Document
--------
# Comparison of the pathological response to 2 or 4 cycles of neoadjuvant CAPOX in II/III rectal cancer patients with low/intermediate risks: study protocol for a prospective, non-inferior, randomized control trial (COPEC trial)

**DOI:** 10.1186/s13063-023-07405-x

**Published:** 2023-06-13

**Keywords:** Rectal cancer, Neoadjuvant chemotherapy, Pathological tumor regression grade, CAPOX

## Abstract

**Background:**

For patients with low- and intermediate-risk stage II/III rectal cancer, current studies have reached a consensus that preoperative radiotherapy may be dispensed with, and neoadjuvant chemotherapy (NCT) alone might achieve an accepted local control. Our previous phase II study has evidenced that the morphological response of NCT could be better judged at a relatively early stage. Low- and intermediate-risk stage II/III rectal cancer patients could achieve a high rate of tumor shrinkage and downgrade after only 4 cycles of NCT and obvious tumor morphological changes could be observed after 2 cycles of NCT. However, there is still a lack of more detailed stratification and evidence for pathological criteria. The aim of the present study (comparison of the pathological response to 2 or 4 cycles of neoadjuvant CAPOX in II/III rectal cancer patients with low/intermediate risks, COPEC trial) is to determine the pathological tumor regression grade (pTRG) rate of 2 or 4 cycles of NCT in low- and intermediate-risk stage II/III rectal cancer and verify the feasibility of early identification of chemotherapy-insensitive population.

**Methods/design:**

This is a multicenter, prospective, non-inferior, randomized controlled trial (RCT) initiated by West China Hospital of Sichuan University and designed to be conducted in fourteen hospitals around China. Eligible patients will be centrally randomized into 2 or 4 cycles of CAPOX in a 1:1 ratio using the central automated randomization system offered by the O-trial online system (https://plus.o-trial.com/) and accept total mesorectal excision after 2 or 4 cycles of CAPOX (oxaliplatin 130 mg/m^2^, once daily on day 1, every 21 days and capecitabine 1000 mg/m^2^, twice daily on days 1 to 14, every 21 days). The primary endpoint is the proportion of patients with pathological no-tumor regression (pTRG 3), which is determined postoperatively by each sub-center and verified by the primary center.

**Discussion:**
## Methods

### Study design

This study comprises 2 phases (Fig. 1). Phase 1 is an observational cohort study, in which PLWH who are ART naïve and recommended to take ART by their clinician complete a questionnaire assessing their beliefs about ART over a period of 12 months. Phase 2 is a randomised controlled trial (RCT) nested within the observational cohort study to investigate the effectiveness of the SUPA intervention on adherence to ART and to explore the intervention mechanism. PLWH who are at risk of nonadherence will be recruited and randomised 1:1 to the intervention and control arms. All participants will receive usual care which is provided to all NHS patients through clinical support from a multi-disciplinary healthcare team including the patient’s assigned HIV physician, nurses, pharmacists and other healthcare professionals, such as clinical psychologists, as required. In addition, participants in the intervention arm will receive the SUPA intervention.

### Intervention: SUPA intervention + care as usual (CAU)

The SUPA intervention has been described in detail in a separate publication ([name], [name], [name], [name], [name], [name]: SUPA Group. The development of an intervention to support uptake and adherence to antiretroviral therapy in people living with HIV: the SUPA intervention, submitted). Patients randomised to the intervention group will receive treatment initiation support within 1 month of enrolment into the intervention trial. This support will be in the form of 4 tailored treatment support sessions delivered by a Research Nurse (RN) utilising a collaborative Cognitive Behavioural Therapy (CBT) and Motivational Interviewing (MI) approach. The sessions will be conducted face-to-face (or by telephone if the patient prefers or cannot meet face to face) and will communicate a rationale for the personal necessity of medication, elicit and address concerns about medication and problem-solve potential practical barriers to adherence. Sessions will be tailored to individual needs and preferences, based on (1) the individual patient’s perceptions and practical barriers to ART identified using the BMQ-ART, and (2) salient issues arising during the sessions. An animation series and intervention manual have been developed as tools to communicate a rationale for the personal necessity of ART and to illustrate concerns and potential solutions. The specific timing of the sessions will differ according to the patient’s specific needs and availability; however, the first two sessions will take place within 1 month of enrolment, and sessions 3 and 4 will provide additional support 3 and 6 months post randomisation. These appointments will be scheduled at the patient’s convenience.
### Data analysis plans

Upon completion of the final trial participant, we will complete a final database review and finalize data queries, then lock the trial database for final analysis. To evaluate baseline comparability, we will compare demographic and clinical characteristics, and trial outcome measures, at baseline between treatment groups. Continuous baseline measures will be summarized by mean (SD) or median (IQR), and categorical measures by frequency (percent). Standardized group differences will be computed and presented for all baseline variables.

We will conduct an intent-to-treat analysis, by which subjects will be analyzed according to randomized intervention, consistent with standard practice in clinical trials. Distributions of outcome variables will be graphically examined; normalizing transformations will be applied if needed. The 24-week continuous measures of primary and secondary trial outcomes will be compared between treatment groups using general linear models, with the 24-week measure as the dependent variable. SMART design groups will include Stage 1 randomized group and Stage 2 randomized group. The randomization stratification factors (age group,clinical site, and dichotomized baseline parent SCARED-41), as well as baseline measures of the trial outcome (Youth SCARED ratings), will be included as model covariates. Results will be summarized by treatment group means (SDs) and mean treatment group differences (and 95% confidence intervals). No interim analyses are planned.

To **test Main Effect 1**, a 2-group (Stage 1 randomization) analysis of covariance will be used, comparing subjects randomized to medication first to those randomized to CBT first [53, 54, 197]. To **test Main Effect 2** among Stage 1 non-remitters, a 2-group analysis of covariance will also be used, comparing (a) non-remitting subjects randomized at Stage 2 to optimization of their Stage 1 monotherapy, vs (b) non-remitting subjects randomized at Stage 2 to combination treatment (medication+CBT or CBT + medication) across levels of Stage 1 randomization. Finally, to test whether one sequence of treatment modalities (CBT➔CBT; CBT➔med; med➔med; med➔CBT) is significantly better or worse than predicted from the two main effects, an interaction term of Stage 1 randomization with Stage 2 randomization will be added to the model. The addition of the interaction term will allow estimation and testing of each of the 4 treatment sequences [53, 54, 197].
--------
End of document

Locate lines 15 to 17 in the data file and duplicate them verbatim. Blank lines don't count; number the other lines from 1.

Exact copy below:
The SUPA intervention has been described in detail in a separate publication ([name], [name], [name], [name], [name], [name]: SUPA Group. The development of an intervention to support uptake and adherence to antiretroviral therapy in people living with HIV: the SUPA intervention, submitted). Patients randomised to the intervention group will receive treatment initiation support within 1 month of enrolment into the intervention trial. This support will be in the form of 4 tailored treatment support sessions delivered by a Research Nurse (RN) utilising a collaborative Cognitive Behavioural Therapy (CBT) and Motivational Interviewing (MI) approach. The sessions will be conducted face-to-face (or by telephone if the patient prefers or cannot meet face to face) and will communicate a rationale for the personal necessity of medication, elicit and address concerns about medication and problem-solve potential practical barriers to adherence. Sessions will be tailored to individual needs and preferences, based on (1) the individual patient’s perceptions and practical barriers to ART identified using the BMQ-ART, and (2) salient issues arising during the sessions. An animation series and intervention manual have been developed as tools to communicate a rationale for the personal necessity of ART and to illustrate concerns and potential solutions. The specific timing of the sessions will differ according to the patient’s specific needs and availability; however, the first two sessions will take place within 1 month of enrolment, and sessions 3 and 4 will provide additional support 3 and 6 months post randomisation. These appointments will be scheduled at the patient’s convenience.
### Data analysis plans

Upon completion of the final trial participant, we will complete a final database review and finalize data queries, then lock the trial database for final analysis. To evaluate baseline comparability, we will compare demographic and clinical characteristics, and trial outcome measures, at baseline between treatment groups. Continuous baseline measures will be summarized by mean (SD) or median (IQR), and categorical measures by frequency (percent). Standardized group differences will be computed and presented for all baseline variables.